The GE-Honeywell deal could produce as much as $12 billion-to-$15 billion in savings over the next 30 months, some analysts said. However, analyst Martin Sankey, of Goldman Sachs & Co., said the cost savings are too high since Honeywell had only $25 billion in revenue.

    Welch said the deal could close as soon as February but analysts questioned such a quick completion.

    "February is kind of aggressive," one analyst said, who declined to speak for the record. "The [White House] administration will change and they will look at this deal as coming together pretty quickly."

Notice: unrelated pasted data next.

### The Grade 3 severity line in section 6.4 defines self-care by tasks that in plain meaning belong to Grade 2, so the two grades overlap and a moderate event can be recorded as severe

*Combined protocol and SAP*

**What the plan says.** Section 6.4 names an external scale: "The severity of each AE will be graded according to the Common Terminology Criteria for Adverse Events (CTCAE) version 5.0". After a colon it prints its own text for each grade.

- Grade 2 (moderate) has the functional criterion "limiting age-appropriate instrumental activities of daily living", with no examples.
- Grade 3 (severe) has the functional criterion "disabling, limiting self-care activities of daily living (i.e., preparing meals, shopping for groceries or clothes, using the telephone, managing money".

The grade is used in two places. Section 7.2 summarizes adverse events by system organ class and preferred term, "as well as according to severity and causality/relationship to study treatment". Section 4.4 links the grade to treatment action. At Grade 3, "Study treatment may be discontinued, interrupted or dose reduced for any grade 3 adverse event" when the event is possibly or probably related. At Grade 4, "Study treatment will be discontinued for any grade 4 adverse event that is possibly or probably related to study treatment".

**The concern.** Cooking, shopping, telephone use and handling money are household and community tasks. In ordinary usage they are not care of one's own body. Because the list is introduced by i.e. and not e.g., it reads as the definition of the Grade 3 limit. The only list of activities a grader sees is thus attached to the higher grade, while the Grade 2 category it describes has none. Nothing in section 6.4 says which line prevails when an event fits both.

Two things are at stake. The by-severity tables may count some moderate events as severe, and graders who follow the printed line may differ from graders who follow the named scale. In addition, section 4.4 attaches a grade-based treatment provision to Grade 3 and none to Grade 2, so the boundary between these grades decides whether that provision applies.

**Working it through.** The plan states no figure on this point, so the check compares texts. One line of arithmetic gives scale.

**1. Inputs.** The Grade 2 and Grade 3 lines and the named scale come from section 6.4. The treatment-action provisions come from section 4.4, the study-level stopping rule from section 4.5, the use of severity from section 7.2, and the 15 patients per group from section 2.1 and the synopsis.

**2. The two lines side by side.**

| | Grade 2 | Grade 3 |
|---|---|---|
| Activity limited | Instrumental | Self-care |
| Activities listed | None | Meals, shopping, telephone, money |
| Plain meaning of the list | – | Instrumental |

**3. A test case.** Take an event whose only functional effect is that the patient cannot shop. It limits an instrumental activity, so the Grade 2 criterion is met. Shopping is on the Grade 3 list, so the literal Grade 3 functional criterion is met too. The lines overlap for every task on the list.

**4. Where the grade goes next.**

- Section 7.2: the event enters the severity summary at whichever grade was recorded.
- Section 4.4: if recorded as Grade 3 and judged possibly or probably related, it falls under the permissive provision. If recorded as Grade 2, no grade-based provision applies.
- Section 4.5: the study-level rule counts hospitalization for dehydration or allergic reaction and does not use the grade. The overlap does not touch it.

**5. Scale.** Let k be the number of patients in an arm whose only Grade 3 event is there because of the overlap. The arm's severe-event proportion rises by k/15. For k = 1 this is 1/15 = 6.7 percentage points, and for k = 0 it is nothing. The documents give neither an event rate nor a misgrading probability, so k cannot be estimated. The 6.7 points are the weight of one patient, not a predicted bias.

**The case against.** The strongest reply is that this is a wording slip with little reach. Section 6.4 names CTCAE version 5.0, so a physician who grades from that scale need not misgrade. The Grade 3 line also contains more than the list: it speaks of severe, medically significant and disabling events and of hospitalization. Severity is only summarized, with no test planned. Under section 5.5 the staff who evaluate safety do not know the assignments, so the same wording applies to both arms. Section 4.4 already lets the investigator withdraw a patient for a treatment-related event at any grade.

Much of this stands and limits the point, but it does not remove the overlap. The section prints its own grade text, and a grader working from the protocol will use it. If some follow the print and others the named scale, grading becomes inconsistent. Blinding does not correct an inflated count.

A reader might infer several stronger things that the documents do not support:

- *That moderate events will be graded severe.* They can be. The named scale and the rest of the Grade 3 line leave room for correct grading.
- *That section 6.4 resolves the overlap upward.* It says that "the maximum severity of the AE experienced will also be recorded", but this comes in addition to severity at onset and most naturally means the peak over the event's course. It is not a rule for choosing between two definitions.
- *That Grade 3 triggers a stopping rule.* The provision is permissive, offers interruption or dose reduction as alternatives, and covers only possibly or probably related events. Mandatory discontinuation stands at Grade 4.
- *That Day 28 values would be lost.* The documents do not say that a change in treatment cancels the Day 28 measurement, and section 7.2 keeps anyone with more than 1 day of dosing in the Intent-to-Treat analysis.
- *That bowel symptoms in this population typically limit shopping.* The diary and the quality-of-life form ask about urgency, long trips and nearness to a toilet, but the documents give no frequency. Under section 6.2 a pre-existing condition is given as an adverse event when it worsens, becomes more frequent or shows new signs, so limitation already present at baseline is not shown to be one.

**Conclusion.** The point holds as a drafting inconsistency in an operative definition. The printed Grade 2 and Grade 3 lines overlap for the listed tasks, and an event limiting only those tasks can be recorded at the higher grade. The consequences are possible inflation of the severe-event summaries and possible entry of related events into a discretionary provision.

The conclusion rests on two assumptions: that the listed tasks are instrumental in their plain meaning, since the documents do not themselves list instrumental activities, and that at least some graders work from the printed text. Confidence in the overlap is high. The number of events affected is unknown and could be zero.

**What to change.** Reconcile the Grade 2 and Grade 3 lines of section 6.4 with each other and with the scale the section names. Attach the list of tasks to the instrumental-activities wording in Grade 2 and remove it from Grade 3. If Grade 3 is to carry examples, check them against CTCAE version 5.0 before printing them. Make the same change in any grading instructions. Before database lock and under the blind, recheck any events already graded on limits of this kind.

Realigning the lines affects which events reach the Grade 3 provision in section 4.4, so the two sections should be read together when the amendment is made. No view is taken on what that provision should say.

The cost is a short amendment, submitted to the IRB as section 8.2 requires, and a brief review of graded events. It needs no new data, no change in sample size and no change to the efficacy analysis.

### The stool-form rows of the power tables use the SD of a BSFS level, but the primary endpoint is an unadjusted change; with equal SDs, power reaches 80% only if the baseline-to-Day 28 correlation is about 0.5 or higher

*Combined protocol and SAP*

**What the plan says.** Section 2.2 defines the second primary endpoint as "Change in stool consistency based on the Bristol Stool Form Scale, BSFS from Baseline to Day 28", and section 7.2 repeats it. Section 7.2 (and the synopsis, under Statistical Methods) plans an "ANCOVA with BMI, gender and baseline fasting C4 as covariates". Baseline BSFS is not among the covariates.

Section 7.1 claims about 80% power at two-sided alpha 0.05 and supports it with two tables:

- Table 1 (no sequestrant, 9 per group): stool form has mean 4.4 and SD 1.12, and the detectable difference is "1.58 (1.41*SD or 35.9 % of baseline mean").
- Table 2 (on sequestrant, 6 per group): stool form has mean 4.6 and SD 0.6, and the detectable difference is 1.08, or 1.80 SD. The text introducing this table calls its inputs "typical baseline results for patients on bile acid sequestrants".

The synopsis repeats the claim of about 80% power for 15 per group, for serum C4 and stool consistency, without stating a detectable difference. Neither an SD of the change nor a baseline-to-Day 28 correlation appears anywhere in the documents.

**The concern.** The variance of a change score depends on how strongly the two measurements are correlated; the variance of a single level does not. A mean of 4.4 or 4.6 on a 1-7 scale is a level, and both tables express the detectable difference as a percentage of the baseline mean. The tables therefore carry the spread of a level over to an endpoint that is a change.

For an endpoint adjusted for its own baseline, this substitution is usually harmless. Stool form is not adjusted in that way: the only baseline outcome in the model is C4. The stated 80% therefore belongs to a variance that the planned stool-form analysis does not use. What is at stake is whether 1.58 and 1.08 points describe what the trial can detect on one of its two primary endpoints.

The purchase will boost GE's earnings per share by double digits in the first full fiscal year, excluding any one-time charges. Honeywell will close its corporate headquarters in Morristown, N.J., which is expected to cause about 500 job cuts there.

    Analyst Jeanne Terrile, of Merrill Lynch, expects the deal to add 10 cents to GE's earnings in its first full fiscal year.

    Honeywell's Bonsignore discounted talk that cultural issues would clog up the deal. However, he admitted that headquarters would probably encounter the most problems with the merger.

    Regulatory issues

    Merrill's Terrille cited Honeywell's avionics business, where it is a leading producer of avionics, or aircraft electronics as its greatest asset. Honeywell also makes turbochargers, specialty chemicals and automated control systems. The deal comes only 10 months after Honeywell merged with Allied Signal. graphic